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  • S-72.260Laboratory Works in Radiocommunications

    Laboratory Exercise 3

    BSS Radio Parameters

  • Version history

    Date Version Changes

    14.3.1999/JSa 0.21 Comments from MHa.

    17.3.1999/JSa 0.22 Corrections to P4. Appendix3 added.

    13.7.1999/JSa 0.31 Update to BR4.0. Corrections to preliminary exercises and laboratoryexercises.

    6.9.1999/JSa 0.32 Updated.

    28.9.2001/JVe 0.50 All preliminary and lab exercises completely changed.

    1.10.2001/JVe 0.51 RF network picture changed

    2.10.2001/JVe 0.52 Some specifications to preliminary exercises

    2.11.2001/JVe 0.53 Preliminary and laboratory exercises clarified.

    Some prior knowledge of GSM is needed in order to pass the laboratory exercise successfully.The background material given in this paper does not cover GSM basics.

    You should be well prepared for this laboratory work. The preliminary exercises should bedone with care. Otherwise you will not be able to finish laboratory exercises in time.

    Please copy the file contained in the table when you receive material for the lab work.

    File Description

    db37_1.hlp DB Windows help file. Describes different parameters in detail.

    The help file requires one 3 floppy. Ask it from the assistant.

    The database (DB) help file will be especially useful when you are reading the text and duringthe laboratory exercise. It is installed in the laboratorys PCs, as well as the pdf documentationof SBS.

    Background courses:

    S-72.610 Mobile Communications Systems and ServicesS-72.620 Radio Network Planning Methods

    Literature:

    Mouly, M., Pautet, M., The GSM system for mobile communications, published by theauthors, 1992Redl, Siegmund M., Weber, Matthias K., Oliphant, Malcolm W., An introduction to GSM,Artech House, Boston 1995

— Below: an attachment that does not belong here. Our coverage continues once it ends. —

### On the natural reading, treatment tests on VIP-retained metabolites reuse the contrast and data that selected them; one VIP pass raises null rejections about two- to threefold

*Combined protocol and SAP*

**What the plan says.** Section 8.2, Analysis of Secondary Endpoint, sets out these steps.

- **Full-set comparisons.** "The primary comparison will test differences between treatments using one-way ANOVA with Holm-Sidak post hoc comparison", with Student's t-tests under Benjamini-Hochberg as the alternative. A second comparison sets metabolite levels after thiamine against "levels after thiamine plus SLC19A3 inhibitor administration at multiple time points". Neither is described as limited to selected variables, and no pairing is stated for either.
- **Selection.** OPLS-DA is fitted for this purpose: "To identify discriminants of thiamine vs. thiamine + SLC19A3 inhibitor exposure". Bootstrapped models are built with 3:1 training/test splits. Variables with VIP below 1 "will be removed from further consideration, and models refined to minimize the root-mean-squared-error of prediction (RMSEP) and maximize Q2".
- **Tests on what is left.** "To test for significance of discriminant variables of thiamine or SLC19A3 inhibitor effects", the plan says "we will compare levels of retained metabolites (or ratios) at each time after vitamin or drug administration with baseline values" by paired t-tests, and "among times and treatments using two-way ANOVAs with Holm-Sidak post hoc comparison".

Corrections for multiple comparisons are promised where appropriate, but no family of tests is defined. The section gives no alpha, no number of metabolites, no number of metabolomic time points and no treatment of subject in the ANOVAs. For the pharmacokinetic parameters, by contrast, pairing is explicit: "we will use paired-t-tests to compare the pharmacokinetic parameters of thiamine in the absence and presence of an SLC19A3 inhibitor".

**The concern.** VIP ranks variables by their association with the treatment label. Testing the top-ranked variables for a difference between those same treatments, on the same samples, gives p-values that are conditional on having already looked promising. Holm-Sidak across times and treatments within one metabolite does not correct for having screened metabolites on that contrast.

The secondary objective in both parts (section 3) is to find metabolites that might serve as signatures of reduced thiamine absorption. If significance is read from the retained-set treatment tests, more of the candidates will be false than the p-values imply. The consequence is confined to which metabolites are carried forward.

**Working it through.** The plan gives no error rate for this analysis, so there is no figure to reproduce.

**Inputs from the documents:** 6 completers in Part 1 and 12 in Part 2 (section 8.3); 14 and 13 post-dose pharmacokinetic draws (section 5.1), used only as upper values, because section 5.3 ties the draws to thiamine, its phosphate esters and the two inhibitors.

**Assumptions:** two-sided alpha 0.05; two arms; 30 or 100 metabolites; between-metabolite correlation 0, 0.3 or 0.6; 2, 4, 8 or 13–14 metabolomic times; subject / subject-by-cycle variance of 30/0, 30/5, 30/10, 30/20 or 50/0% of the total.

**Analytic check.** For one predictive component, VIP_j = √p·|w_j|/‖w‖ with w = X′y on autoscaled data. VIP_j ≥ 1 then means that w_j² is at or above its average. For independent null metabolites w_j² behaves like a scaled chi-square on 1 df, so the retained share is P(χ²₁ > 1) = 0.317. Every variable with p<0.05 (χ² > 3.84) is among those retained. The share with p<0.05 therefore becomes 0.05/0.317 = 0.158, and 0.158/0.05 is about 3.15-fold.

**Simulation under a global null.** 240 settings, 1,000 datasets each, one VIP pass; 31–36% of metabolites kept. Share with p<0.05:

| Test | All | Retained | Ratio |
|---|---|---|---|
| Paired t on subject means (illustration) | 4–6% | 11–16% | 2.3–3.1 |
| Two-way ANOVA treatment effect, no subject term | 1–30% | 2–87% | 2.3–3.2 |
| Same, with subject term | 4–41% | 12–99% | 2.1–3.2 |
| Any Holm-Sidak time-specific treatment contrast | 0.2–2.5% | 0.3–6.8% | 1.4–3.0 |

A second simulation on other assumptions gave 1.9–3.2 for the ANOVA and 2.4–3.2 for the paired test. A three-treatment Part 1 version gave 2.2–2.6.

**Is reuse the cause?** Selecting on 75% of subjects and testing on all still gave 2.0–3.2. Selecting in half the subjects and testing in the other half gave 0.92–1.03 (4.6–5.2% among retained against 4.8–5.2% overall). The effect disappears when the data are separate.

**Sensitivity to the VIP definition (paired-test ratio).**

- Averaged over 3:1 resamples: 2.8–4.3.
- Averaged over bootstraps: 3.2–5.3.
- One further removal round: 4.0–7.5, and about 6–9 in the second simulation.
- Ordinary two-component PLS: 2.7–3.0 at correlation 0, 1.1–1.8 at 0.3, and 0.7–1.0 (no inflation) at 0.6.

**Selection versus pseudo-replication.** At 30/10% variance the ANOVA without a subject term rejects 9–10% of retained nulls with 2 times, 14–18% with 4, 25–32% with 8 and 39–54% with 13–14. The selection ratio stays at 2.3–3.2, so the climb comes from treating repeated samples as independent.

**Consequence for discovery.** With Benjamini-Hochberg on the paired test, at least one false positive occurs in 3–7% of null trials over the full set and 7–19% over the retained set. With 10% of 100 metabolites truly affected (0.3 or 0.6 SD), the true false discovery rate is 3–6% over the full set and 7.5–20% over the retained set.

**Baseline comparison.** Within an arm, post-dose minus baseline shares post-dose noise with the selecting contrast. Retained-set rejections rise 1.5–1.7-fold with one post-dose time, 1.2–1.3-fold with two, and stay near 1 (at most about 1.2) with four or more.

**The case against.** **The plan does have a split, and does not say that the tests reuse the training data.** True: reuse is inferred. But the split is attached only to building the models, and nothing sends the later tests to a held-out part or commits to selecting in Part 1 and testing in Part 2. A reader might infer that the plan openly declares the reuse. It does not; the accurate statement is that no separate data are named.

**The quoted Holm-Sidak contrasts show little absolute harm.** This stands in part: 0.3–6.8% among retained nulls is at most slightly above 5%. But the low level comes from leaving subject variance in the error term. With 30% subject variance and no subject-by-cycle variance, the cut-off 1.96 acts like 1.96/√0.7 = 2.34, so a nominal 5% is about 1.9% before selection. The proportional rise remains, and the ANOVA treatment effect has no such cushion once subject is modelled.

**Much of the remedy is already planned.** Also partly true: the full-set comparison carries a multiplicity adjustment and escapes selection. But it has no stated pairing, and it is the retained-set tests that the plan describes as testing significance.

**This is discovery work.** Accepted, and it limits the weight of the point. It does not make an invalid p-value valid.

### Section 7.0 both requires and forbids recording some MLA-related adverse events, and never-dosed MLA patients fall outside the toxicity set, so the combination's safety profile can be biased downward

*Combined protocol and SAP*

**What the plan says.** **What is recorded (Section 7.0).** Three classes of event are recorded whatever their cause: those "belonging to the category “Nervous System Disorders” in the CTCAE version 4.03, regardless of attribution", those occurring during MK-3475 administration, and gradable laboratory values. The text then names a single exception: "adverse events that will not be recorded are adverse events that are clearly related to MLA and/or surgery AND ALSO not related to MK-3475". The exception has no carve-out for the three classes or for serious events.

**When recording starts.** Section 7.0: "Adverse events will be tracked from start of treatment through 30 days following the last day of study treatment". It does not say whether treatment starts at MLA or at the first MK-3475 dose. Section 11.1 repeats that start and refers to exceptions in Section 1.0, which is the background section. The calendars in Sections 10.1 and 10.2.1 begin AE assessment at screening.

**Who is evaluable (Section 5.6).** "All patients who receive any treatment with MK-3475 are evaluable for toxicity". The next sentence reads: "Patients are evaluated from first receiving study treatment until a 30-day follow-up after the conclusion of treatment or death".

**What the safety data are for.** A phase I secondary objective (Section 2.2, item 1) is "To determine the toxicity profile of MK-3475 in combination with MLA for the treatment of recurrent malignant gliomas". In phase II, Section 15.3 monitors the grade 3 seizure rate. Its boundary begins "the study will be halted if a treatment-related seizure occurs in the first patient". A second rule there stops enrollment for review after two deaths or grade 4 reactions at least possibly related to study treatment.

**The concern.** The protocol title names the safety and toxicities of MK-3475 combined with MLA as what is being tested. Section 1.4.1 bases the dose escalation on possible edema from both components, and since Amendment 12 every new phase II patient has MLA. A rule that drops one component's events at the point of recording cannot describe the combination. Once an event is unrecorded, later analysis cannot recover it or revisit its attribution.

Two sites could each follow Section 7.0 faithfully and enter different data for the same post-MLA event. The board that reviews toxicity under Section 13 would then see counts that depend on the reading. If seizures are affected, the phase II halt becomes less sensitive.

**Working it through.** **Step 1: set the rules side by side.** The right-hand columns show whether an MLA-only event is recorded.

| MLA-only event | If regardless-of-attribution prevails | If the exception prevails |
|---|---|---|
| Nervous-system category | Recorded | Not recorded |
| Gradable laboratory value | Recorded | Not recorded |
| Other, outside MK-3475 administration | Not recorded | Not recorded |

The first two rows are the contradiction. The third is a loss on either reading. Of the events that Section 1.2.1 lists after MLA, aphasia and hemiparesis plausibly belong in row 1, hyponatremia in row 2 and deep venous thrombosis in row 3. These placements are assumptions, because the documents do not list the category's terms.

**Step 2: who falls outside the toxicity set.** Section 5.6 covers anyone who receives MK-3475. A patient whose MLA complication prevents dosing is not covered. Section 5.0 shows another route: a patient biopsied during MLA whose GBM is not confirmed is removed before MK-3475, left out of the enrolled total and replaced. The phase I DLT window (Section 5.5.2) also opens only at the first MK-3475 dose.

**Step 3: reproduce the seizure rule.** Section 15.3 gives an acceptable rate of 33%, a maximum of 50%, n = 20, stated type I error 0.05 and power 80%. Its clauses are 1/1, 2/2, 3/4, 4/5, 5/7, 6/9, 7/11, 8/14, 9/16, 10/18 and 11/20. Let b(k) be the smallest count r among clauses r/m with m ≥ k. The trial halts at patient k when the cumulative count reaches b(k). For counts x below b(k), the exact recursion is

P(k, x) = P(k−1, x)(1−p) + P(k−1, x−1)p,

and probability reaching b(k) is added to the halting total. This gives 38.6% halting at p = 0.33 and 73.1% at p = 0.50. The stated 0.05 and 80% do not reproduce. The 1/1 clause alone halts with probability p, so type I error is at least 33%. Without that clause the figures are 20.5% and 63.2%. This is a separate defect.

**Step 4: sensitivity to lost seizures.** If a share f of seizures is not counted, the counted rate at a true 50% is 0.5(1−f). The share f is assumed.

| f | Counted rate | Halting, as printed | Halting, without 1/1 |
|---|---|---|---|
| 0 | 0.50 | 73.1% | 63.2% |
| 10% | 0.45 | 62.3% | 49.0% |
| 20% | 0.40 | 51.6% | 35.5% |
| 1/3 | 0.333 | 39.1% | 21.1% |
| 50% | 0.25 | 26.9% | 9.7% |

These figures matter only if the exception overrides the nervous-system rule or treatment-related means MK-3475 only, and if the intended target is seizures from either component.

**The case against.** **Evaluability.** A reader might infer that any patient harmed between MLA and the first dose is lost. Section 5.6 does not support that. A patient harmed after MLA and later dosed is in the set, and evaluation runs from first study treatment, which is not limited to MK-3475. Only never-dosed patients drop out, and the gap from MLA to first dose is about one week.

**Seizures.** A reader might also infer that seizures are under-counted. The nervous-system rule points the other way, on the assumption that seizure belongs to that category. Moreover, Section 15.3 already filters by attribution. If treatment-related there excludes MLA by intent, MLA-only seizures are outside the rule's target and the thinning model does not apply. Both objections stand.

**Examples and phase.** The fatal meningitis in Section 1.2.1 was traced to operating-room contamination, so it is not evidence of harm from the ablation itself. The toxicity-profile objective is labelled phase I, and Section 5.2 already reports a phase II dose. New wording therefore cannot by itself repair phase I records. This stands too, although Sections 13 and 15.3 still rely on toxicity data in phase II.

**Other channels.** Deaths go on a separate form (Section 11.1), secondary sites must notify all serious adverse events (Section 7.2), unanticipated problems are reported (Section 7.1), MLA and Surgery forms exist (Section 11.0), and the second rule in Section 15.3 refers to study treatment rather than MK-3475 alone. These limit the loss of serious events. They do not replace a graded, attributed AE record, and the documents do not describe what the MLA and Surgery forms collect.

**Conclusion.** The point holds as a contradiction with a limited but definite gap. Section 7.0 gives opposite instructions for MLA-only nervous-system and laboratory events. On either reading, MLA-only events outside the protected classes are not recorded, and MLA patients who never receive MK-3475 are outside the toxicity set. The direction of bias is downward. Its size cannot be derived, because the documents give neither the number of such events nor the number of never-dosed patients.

• TABLE OF CONTENTS

    1 Introduction................................................................................................................................................22 GSM channel structure ...............................................................................................................................2

    2.1 Physical Channels ...............................................................................................................................22.2 Logical channels .................................................................................................................................2

    2.2.1 Structuring of logical channels into physical channels ..................................................................53 Cell selection and reselection ......................................................................................................................8

    3.1 Cell selection ......................................................................................................................................83.2 Cell reselection ...................................................................................................................................8

    3.2.1 Phase 1........................................................................................................................................83.2.2 Phase 2........................................................................................................................................9

    4 Handover (HO).........................................................................................................................................104.1 Handover types .................................................................................................................................104.2 Handover causes ...............................................................................................................................104.3 Handover measurements ...................................................................................................................10

    4.3.1 Measurement preprocessing.......................................................................................................114.4 Handover decision ............................................................................................................................11

    4.4.1 Speed sensitive HO algorithm....................................................................................................155 Power control ...........................................................................................................................................156 Laboratory Exercise..................................................................................................................................17Appendices ......................................................................................................................................................19References .......................................................................................................................................................19